All of this is happening away from Karen and Allyson as they keep a watchful eye on Laurie, who’s longing to get back into the fight. (She can’t rest until she knows Michael’s dead, even if she can barely get out of her hospital bed.) But even among the Strode women, there’s a feeling that Michael’s reign of terror has been so horrifying for so long that it has to end — that, in fact, no one will ever be able to get closure unless he dies. The only debate is about how best to do it: Karen insists Laurie stay in the hospital and let the police handle matters, while Laurie is convinced that Michael will come looking for her. As for Allyson, she decides to join the mob — this is personal for her, and she’s not about to wait around.
There’s a clever, subversive idea at the heart of Halloween Kills — for once, Michael is the prey — but Green bungles it badly. Fairly quickly, Green’s commentary becomes apparent, portraying the angry townspeople not as righteous individuals but, rather, frothing morons who want justice any way they can get it. As a result, several of Michael’s later kills happen because these idiots think they’ve tracked down the monster, only to discover that he’s way better at killing than they are. (Here’s a typical scene in Halloween Kills: “Hey, I think he’s over there! I’m gonna get him! Oh shit, I’m dead!”)
Beyond serving as an excuse to add to the body count, this approach is meant to make a fairly inelegant, obvious point about post-9/11 America: We’ve become a nation so afraid of everything that we just lash out erratically, hoping big shows of strength will somehow keep the scary things at bay. On one level, that observation is depressingly true — and the Trump years only exacerbated that reality, as immigrants and other persecuted groups were held up as scapegoats for the country’s dumbest citizens to demonize. Hell, “Evil dies tonight” could have been a rallying cry the former president’s supporters yelled at, say, journalists.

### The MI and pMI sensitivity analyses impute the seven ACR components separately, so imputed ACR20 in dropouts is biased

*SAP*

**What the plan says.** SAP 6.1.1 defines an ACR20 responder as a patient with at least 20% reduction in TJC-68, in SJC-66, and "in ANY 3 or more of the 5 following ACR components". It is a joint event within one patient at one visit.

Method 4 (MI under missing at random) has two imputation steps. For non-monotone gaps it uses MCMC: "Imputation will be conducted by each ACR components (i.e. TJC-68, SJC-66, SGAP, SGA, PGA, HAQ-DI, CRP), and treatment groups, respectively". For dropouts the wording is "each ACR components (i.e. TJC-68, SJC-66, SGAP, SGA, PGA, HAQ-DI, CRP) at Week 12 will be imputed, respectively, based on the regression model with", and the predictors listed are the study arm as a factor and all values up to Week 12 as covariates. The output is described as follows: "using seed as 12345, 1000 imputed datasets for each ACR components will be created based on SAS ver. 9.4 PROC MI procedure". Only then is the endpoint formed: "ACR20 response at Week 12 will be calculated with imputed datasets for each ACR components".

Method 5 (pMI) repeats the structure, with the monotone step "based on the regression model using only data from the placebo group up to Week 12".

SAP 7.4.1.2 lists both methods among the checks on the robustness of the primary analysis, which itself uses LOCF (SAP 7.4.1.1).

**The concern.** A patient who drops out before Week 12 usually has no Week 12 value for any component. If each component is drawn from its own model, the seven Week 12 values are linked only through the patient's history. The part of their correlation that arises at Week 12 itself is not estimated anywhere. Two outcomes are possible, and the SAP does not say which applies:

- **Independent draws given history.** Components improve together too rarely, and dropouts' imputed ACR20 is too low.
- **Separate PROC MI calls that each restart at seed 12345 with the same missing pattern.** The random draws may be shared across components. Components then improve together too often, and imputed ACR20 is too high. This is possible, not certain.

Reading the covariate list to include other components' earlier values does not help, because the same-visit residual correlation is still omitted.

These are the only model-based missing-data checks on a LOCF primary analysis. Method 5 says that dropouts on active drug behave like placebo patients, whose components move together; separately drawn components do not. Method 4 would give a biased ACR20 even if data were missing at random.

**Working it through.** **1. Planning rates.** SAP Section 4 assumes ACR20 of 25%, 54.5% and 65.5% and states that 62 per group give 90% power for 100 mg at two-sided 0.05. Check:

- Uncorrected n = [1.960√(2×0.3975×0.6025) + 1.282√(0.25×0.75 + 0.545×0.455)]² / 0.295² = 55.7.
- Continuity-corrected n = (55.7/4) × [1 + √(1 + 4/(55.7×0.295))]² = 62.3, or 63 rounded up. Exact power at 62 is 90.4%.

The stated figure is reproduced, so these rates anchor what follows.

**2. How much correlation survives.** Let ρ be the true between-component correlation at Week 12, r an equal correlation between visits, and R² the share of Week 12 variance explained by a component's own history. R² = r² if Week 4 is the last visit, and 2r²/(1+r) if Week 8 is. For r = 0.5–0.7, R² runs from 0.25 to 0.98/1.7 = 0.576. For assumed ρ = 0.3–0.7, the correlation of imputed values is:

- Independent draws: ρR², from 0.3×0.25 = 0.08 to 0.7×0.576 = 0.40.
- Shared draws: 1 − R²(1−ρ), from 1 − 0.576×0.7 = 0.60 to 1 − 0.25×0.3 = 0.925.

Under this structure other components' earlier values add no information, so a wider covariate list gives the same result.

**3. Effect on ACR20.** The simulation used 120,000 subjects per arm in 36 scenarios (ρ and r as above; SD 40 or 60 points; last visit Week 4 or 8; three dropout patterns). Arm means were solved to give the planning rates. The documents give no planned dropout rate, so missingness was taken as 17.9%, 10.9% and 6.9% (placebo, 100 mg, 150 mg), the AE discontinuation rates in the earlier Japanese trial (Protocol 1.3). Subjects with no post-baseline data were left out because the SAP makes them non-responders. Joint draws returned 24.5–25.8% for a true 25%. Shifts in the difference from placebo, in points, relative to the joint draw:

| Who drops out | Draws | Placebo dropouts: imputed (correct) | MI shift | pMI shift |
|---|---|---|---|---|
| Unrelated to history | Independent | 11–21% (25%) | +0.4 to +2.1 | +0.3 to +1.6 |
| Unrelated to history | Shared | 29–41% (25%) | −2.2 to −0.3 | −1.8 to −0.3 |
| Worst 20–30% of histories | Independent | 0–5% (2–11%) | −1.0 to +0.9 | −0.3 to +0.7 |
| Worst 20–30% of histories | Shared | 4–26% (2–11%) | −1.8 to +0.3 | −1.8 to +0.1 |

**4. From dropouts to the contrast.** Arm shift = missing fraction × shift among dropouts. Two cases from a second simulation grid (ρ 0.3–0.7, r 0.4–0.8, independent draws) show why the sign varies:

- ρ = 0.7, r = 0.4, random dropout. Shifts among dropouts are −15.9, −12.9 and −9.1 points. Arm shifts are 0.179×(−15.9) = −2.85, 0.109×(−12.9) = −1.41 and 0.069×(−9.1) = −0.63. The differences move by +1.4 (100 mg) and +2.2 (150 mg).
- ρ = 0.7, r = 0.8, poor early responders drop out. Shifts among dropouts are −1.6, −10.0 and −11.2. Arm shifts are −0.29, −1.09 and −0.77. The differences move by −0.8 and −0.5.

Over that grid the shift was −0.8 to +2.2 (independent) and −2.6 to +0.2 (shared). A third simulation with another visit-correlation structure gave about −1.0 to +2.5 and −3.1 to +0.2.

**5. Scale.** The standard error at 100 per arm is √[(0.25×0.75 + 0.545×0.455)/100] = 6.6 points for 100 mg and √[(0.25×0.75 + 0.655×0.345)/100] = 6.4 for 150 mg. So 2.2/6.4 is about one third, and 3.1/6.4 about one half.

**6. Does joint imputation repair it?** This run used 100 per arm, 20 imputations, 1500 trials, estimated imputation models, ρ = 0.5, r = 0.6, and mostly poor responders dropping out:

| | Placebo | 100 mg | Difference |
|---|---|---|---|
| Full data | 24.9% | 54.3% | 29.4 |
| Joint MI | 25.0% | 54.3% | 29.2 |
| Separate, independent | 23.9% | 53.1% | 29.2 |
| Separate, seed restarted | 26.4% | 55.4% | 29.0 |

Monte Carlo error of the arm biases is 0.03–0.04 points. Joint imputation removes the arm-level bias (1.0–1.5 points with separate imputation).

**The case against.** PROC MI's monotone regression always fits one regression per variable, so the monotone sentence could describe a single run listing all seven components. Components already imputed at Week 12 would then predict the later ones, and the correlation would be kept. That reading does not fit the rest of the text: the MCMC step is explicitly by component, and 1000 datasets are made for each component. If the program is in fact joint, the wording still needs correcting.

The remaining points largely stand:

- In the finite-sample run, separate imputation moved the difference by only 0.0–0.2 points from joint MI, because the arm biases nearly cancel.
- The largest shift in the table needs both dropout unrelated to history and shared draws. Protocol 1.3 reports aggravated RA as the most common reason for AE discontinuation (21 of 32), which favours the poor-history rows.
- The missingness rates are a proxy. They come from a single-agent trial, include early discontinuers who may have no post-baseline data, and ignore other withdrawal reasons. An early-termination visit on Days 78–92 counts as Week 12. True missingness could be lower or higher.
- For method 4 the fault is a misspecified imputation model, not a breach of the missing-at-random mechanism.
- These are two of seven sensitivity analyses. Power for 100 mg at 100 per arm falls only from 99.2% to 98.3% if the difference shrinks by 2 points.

Unfortunately, it’s one thing to agree with a movie’s argument — it’s another to actually have to sit through said film as it beats you over the head with its message and increasingly annoying characters. Hall does his job too well as the reactionary, bullheaded Tommy: He’s an actively loathsome individual to be around, and several of the film’s convoluted complications occur because he whips the locals into a fury, leading to several of them getting killed and — in one especially manipulative sequence — the death of an innocent bystander. Clearly, Green is commenting on the awful hate crimes that have occurred in this country, especially since Trump’s rise to power, but it’s off-putting when a film parades its point in such a self-congratulatory, long-after-the-fact way.
Even worse, on a storytelling level the weak commentary gets away from some of what was most effective about Green’s Halloween, which was a horror film laced with a sharp cultural critique. By comparison, Halloween Kills is sometimes a horror film burdened with banal “Deplorables, amiright??!?” observations.
That said, I almost admired a twist that occurs near the end of this sequel, which I won’t reveal except to say that the mob will finally get to face off with Michael. In that moment, you can sense Green trying to make his audience question how we feel about slasher-movie villains and how they correspond to the daily terrors we grapple with that don’t wear masks or come bearing long, sharp kitchen knives. But as with so much of Halloween Kills, that twist mostly just plays out like a lot of horror sequels in general: It’s half of a good idea that’s been rushed through and not well-thought-out.
There’s no question America has more than its share of everyday monsters, but they’re rarely as boring as the ones on display here.